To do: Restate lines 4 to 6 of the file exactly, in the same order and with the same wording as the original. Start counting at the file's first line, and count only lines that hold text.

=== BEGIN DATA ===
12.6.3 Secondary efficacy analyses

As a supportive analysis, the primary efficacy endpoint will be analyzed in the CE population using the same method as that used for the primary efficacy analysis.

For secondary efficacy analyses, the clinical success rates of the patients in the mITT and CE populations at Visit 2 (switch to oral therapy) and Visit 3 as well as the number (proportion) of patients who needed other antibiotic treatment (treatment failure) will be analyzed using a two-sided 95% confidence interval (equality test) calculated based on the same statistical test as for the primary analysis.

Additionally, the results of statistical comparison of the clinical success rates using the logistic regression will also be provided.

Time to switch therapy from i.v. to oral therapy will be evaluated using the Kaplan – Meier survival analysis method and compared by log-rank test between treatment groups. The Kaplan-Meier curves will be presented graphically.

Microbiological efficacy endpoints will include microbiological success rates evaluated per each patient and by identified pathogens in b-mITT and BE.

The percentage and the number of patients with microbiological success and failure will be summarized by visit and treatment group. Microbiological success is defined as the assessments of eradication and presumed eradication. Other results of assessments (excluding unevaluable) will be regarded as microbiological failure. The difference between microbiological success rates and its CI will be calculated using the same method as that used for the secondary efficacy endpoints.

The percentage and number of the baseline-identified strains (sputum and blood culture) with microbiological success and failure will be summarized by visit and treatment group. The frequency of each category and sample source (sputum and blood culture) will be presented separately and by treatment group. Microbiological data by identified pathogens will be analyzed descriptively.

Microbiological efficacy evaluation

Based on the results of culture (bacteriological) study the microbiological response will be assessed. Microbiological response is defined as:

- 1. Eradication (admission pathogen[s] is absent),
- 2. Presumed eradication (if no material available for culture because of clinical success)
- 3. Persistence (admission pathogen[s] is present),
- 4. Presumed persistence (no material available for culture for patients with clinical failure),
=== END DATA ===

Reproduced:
Additionally, the results of statistical comparison of the clinical success rates using the logistic regression will also be provided.

Time to switch therapy from i.v. to oral therapy will be evaluated using the Kaplan – Meier survival analysis method and compared by log-rank test between treatment groups. The Kaplan-Meier curves will be presented graphically.

Microbiological efficacy endpoints will include microbiological success rates evaluated per each patient and by identified pathogens in b-mITT and BE.